On Friday 6 May, HEIA(Tas) Committee of Management (COM) members Kellie Adams, Rita Cawley, Julie Creed, Emily Dobson, Karen Weitnauer and Mary Williams along with presenters, Marie Phillips, Department of Education Tasmania, and Dr Janet Reynolds (HEIA[Qld]) were involved in a very successful two-day professional learning event at Rydges Hotel in Hobart.
Following the welcome by Rita, our patron Frances Underwood, gave her support to the professional learning day by advocating for our teachers to come together to share and learn from each other. Frances is also particularly keen to assist in promoting the important work of practical teachers like home economists within the University of Tasmania and the Department of Education.
The morning of day one of the conference focused on understanding the links between food and fibre production as compulsory areas of study within the Design and Technologies curriculum for students from Kindergarten to Year 8. Teachers engaged attentively with Marie and Janet as they both gave relevant and significant examples on how schools can make links to agriculture, food and fibre production, as well as utilising the cross curricula priorities of sustainable and ethical outcomes. Marie provided pages of links, including digital tours of farms or food production and she also encouraged student questioning such as ‘How were my clothes made?’ and ‘Who grew my burger?’ as starters for learning.
Three teachers shared the work they had undertaken in their respective schools for Years 7 and 8, based on the Australian Curriculum. Jenny Cooper from Oatlands District High School shared an innovative program she has developed for senior students using a local version of ‘paddock to plate’, focusing on the Design and Technologies context Food specialisation.
After morning tea, teachers co-planned units of work, with Marie and Jan assisting by ‘table hopping’. Having the experts in the room, discussing and strengthening the objectives of the Australian Curriculum were part of the genesis of the idea for the day. Teachers found this support essential to move forward with their ideas.
In the afternoon, Jane Milburn, from Textile Beat presented a thought-provoking account of how we use and waste resources in relation to Textiles. Her up–cycling workshop followed on day two of the program. However, on Day One we had the opportunity to hear about some of the ethical questions relating to global textile use, consumption and/or waste. The notion of cheap clothing and fabric production cannot be understated in our global economy.
The COM members hosted Jane and some fellow ‘out of towners’ to dinner on Friday night in the nearby North Hobart restaurant strip and then day two got underway at the Ogilvie High School Home Economics facility.
Chefs, Stephen Lunn, Paul Foreman and Eloise Emmett, delighted and entertained us with practical cookery demonstrations based on chosen Tasmanian ‘hero’ ingredients. Six recipes, two from each chef, were prepared, plated and tastings shared, before lunch. The hero ingredient concept proved to be a great success and the following foods were selected as the ‘hero’ ingredients to be used in the recipes:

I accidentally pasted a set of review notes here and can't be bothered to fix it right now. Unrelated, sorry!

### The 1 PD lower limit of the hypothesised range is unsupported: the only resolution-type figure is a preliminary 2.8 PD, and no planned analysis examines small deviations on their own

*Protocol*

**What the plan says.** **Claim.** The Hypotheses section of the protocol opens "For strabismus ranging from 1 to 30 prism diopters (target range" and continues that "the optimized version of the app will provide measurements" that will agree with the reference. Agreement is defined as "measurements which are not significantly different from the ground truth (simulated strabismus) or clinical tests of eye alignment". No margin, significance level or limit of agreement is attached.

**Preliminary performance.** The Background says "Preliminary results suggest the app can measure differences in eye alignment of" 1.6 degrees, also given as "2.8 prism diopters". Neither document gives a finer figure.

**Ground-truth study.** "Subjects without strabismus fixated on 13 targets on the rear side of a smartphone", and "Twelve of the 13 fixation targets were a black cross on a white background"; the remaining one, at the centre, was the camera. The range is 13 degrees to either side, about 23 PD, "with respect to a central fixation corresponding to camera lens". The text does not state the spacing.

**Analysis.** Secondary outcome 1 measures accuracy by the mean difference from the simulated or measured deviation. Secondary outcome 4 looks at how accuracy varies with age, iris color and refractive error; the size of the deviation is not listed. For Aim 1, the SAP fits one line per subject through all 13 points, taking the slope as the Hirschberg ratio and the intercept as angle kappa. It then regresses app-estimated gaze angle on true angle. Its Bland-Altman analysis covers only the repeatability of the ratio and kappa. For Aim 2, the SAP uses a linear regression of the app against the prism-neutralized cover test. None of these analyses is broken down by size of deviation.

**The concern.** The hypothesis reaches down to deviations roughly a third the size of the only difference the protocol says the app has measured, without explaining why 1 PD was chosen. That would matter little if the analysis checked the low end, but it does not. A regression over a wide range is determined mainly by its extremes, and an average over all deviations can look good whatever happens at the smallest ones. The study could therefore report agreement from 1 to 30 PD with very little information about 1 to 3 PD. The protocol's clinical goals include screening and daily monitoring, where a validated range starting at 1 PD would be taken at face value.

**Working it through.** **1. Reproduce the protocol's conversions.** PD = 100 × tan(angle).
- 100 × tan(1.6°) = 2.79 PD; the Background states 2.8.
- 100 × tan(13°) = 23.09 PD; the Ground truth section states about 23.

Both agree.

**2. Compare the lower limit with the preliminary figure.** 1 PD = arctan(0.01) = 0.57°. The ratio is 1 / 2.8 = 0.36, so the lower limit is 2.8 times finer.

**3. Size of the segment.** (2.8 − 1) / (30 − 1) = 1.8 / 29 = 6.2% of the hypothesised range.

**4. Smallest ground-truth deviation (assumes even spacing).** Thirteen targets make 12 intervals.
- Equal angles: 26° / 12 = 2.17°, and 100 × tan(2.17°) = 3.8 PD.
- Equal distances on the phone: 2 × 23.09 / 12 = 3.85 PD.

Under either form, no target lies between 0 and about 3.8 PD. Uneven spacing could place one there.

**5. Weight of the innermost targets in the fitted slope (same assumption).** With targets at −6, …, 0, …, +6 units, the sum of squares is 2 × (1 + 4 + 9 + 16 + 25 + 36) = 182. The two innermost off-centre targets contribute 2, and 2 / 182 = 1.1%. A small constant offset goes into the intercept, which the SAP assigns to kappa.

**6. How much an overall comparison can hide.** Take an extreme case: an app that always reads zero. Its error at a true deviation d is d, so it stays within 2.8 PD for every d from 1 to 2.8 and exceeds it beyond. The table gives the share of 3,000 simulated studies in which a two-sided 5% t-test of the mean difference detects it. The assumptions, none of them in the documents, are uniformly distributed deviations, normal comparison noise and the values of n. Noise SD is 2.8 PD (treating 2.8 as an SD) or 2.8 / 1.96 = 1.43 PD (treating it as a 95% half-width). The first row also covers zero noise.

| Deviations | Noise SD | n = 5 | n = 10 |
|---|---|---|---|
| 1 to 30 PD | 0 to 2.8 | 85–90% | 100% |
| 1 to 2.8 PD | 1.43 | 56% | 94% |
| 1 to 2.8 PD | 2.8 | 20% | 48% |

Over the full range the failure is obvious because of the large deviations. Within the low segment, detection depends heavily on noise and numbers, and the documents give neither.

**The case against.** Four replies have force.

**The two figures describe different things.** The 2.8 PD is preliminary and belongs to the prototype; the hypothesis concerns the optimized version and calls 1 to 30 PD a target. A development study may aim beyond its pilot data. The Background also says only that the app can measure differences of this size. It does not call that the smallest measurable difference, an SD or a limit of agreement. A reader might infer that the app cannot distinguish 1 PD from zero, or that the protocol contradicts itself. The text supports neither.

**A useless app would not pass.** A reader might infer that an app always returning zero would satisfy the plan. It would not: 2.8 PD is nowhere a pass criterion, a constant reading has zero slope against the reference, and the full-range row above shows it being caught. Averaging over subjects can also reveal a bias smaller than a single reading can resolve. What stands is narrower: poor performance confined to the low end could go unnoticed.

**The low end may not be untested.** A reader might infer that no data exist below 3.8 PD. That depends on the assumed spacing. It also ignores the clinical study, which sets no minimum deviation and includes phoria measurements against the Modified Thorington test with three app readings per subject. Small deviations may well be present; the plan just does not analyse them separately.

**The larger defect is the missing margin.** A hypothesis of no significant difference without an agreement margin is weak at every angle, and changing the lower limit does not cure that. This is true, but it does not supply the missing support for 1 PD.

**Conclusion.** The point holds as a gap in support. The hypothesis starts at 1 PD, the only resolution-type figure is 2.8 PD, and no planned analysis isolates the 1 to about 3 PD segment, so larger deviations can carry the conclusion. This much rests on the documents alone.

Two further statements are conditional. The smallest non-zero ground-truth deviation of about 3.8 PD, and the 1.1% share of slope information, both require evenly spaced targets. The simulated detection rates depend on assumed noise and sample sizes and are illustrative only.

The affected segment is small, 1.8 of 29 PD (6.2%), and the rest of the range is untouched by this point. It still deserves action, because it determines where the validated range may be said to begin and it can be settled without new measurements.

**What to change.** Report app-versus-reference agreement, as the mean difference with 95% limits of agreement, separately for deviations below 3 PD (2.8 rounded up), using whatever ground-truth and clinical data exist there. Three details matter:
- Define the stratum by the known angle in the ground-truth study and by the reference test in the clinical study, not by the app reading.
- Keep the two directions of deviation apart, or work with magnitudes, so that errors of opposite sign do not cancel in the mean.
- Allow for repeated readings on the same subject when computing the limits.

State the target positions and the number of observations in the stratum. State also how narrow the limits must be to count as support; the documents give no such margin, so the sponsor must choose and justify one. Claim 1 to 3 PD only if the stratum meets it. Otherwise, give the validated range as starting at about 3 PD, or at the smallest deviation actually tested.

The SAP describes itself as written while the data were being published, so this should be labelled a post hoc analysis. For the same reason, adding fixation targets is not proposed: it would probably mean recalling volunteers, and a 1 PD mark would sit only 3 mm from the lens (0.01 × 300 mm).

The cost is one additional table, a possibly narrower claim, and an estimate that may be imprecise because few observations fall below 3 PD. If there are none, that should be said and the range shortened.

- Tasmanian apples, garden beetroot, blackberries, honey, saffron, quinoa, quail and mussels.
Following are the recipes prepared by the chefs:
Stephen Lunn, Australian VET Teacher of the Year and Years 11 and 12 teacher:
- Caramelised beetroot tarte tatin
- Beetroot relish
Paul Foreman, Executive chef Kalis group:
- Creamy quinoa saffron risotto with poached pear and cracked hazelnuts
- Spring Bay mussels, saffron and fennel soup
Eloise Emmett, Food writer, chef and author
- Apple and blackberry pie
- Grilled quail, honey and mustard dressing
The chefs happily shared their recipes and cookery tips with the audience - it was a great morning! After a sumptuous lunch prepared by local caterers, Basil Catering, the group moved to the Textiles suite for a hands-on workshop with Jane Milburn. Jane spoke about her journey with textiles, initially by making garments as a child and for her family, then much later working with ‘found’ or recycled natural fabrics.
Jane shared her slow clothing manifesto:
Ten ways to reduce your material footprint
think: make thoughtful, ethical, informed choices
natural: treasure fibres from nature and limit synthetics
quality buy well once, quality remains after price is forgotten
local: support local makers, those with good stories and fair trade
care: mend, patch, sort, sponge, wash less, use cold water, line dry
few: live with less, capsule wardrobe, have one best style, unfollow
make: embrace home sewing as a life skill, value DIY and handmade
adapt: refashion, eco-dye, create new from old to suit yourself
revive: enjoy vintage, exchange, op shop and swap
salvage: donate, pass on, rag, weave, recycle, compost
Jane discussed her garment history and then we set about refashioning some items and personalising some recycled t–shirts into jewellery.
The two day event was a resounding success for the small committee and our thanks also go to the presenters, the King and Amy O’Malley Trust, Neredith Comrie representing the HEIA/McCormick Flavour Forecast Recipe Challenge, Donna Walker from Birchalls Books Hobart, Tom Tilsley from Fullers Bookshop Hobart, the HEIA Conference Committee and HEIA(Tas) COM, Ruth Mainsbridge Teacher Recognition Award for their assistance, additional resources and satchel information.